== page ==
"I ran for elected office because I thought I could make more of an impact on these and other issues in more systemic ways than I could ever make given three minutes to testify in front of a microphone," he said.

Achievements as a County Councilmember

Marc was elected to his first term as an at-large member of the Montgomery County Council (representing the entire county) in 2006. He served on the Public Safety Committee (named as committee chair in 2014) and on the Planning, Housing and Economic Development Committee from 2006-2014, the on the Education Committee Dec. 2014 to Dec. 2018. He also represented the County Council at the Transportation Planning Board of the Metropolitan Washington Council of Governments.

Marc's accomplishments on the Council include:

  • Leading two successful efforts to raise the County minimum wage, including the legislation that will eventually increase it to $15 an hour.
  • Developing and advocating for the Bus Rapid Transit (BRT) system to connect people from where they live to where they work. Ground was broken for the first line in the system (along the Route 29 corridor) in fall 2018.
  • Advocating for developers to pay more for schools and traffic solutions.
  • Taking the lead in the successful fight to save Ten Mile Creek in the Clarksburg area from overdevelopment.
  • Strengthening tenant rights through legislation after serving on the Tenant Work Group.
  • Advancing paid family and sick leave legislation.
  • Saving taxpayers millions of dollars by insisting on more efficient building designs.
  • Restoring small business assistance funding.
  • Shielding the C&O Canal from construction in the viewshed.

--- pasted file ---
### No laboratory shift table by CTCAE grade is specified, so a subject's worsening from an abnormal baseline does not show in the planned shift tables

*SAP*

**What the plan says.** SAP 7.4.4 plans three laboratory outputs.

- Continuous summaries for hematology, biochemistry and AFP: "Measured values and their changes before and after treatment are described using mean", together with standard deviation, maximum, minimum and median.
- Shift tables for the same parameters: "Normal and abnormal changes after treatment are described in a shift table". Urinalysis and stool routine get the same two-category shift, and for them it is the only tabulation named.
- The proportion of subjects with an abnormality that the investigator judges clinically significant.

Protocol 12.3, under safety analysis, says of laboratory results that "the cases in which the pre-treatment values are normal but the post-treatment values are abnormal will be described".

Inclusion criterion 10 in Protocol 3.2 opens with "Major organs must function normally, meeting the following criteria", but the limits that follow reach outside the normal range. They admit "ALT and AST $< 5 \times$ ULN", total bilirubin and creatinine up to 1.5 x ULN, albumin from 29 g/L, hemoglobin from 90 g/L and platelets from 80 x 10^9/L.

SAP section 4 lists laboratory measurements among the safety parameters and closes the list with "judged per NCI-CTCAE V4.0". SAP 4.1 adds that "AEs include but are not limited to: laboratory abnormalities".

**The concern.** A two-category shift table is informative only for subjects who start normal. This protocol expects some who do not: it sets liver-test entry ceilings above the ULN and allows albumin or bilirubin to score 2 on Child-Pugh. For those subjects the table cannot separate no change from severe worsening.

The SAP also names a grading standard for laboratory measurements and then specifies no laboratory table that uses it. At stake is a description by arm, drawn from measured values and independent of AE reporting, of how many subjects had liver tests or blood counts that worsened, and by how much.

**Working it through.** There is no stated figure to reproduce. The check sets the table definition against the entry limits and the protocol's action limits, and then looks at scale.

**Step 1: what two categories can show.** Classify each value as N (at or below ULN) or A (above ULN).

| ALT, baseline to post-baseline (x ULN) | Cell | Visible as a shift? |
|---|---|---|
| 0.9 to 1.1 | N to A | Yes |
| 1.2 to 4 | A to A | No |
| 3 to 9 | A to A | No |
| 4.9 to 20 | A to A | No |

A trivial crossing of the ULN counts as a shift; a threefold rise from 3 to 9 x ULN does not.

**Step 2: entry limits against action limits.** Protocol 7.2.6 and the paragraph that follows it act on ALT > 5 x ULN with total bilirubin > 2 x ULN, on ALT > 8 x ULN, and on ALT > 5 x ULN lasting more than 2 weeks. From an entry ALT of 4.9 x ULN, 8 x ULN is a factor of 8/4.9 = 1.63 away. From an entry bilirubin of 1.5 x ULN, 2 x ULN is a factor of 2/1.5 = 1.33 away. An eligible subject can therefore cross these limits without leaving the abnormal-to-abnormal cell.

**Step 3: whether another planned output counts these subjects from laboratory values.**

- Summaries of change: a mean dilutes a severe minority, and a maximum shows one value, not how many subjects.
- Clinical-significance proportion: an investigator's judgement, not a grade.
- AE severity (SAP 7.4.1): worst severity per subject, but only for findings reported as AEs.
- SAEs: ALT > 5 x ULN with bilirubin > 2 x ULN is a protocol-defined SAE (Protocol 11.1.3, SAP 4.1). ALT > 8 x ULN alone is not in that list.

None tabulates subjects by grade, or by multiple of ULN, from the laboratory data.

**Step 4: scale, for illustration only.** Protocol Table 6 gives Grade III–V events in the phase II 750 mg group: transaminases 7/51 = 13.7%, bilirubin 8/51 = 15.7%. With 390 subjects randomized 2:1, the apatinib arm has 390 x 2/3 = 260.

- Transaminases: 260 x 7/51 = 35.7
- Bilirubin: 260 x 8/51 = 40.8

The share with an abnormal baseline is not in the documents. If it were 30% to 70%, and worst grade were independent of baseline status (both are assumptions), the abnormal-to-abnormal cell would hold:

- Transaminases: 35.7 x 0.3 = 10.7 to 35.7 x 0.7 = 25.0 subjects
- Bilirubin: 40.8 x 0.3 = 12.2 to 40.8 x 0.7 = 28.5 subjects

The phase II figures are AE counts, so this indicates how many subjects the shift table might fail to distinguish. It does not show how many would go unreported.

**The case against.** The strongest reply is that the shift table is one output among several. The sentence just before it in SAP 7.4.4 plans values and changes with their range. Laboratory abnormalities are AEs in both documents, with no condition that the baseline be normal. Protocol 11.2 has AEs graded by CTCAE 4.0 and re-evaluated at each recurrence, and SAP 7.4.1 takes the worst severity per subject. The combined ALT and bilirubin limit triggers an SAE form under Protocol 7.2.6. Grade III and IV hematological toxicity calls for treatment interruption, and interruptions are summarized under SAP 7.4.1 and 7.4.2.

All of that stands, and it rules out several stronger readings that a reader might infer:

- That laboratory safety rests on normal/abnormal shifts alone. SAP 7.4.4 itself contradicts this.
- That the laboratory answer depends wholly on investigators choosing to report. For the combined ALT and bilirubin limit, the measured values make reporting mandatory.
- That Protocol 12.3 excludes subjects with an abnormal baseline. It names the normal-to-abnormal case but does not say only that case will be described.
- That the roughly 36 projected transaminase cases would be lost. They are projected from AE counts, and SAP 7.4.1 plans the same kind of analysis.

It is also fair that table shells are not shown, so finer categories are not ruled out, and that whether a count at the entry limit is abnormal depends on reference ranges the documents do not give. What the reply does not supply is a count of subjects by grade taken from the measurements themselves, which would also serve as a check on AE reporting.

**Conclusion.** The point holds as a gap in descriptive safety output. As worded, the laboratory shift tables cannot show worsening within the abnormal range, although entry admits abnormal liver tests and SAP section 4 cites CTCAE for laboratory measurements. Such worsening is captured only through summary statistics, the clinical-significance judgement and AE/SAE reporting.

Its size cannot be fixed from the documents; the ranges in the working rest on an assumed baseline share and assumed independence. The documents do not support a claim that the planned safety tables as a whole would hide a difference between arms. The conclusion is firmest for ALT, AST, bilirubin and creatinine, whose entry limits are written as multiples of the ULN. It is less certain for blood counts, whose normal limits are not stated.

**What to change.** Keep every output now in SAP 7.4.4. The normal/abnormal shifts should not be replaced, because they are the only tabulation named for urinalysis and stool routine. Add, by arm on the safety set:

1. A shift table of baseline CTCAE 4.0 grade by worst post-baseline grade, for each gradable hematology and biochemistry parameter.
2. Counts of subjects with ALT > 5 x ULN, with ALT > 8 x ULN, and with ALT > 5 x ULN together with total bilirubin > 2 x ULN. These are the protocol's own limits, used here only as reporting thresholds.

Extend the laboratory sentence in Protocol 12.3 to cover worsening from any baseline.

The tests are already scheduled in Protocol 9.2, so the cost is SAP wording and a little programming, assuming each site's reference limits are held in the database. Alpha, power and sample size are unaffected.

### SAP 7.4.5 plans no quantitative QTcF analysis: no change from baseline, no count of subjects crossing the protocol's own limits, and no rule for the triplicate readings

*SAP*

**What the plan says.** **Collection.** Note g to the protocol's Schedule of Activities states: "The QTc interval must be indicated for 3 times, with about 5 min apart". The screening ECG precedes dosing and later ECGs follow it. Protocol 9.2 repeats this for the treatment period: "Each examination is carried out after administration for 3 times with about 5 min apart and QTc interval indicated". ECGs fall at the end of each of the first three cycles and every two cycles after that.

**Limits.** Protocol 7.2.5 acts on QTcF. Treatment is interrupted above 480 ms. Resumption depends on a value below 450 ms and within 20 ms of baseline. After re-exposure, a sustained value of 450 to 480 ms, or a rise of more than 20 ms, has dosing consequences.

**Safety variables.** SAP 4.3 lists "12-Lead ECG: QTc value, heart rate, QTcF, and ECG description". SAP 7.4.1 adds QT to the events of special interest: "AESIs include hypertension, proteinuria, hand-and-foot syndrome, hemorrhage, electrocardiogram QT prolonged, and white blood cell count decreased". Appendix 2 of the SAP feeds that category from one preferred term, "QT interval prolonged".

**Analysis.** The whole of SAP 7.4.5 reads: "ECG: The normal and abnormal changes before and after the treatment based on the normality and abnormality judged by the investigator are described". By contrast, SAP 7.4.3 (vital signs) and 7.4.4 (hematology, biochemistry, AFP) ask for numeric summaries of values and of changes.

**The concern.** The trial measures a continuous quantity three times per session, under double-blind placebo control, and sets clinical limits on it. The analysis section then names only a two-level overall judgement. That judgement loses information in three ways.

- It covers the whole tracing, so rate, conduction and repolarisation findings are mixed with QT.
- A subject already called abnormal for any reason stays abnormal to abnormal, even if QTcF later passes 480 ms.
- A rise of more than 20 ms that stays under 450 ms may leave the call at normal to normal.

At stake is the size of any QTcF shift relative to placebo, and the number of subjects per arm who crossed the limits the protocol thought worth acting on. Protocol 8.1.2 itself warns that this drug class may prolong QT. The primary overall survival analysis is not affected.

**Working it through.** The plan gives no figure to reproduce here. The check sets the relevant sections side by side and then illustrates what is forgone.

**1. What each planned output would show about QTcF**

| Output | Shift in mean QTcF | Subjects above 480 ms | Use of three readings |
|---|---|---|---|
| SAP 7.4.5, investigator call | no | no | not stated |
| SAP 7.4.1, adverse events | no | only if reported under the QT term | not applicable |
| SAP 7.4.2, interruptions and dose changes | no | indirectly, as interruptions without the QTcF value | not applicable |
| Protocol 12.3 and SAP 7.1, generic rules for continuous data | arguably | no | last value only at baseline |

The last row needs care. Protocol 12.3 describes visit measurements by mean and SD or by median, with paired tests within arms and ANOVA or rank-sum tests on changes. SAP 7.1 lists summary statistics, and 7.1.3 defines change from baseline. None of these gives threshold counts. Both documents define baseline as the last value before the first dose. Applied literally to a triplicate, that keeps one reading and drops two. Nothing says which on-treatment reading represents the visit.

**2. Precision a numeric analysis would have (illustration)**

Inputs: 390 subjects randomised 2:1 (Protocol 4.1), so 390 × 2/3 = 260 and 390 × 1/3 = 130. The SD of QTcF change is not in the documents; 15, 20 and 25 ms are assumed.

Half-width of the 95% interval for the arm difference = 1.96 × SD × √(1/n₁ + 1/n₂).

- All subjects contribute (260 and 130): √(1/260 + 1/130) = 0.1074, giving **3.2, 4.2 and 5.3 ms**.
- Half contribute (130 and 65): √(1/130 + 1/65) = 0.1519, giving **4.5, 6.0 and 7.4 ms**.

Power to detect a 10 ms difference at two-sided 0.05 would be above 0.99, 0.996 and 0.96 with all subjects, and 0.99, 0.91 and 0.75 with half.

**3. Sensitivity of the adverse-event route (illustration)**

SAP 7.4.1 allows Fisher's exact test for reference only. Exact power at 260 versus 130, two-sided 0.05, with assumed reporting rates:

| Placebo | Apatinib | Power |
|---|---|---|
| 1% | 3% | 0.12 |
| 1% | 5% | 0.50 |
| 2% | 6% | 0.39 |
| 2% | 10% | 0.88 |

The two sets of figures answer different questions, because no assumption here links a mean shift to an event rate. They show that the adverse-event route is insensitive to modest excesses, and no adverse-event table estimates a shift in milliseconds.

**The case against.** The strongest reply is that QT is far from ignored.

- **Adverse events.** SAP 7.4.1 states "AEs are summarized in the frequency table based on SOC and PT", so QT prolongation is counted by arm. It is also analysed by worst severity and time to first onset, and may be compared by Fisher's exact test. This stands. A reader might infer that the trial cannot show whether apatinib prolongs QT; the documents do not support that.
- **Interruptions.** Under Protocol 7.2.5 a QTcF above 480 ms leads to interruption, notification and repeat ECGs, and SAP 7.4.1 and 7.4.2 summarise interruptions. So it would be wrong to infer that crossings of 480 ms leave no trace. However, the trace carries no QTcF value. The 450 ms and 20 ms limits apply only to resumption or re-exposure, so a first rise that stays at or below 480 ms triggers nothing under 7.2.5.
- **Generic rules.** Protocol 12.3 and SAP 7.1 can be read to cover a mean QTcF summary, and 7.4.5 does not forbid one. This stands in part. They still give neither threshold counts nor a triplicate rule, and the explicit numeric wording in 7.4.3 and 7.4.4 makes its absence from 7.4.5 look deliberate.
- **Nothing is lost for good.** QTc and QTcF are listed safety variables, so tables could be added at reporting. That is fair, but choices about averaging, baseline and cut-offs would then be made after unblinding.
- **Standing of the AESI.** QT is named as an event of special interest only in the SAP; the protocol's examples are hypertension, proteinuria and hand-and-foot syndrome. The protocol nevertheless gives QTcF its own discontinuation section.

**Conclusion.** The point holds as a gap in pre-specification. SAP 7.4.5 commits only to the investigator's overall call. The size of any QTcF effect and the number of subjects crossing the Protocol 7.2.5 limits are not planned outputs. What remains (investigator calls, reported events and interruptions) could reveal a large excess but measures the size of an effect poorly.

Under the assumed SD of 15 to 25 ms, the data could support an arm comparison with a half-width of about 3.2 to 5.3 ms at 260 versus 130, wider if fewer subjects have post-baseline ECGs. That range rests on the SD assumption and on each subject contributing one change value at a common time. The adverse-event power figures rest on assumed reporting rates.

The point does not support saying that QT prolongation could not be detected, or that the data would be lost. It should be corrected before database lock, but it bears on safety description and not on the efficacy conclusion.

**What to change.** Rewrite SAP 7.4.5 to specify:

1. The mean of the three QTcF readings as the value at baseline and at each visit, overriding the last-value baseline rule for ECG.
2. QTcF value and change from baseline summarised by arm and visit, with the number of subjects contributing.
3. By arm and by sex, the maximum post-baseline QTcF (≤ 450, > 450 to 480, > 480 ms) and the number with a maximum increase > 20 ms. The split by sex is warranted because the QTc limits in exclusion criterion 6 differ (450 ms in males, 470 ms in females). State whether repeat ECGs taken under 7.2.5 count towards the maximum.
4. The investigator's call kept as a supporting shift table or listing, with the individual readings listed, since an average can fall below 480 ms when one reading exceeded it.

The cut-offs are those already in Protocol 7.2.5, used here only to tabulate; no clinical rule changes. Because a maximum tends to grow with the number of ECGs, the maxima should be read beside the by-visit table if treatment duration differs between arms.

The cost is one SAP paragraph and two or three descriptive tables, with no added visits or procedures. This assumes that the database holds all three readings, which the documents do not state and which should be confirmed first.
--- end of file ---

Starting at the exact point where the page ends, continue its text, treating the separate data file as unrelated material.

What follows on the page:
• Fighting for the elimination of cosmetic pesticides and tire waste on playgrounds and fields.
  • Working with residents from Long Branch to Bethesda to Clarksburg to protect neighborhoods by improving master plans.
  • Giving a second chance to people with criminal records by "banning the box" on job applications that asks about convictions and incarceration.
  • Banning investment of County funds in companies doing business in Sudan because of government human rights atrocities.

Experience as an Elected Official and Teacher

Marc was first elected to the Takoma Park City Council in 1987 and served until 2006, when he was first elected to the County Council. As part of the Takoma Park Council, he was involved in immigrant rights, sanctuary legislation, strengthening the city's rent stabilization law, passing a law recognizing domestic partnerships, creating day laborer sites and introducing and passing resolutions opposing both Iraq wars.

From 1989 to 2006, he also taught at Rolling Terrace Elementary School in Takoma Park, one of the highest-poverty public schools in Montgomery County. While teaching, he also attended Johns Hopkins University where he earned a Master's in Teaching. He taught fourth grade for 14 years and fifth grade for three years.

"My experience teaching was what reinforced to me that, if we really want to close the opportunity gap and help kids succeed, we need to address the destabilizing impacts of poverty," said Marc. "Kids experience stress when they don't know where they are going to live the next month, and it is really hard to ask a kid whose stomach hurts on Monday morning because he or she has not eaten a hot meal since Friday lunch to focus on school. I have seen firsthand how helping families economically can have a major impact on kids' lives."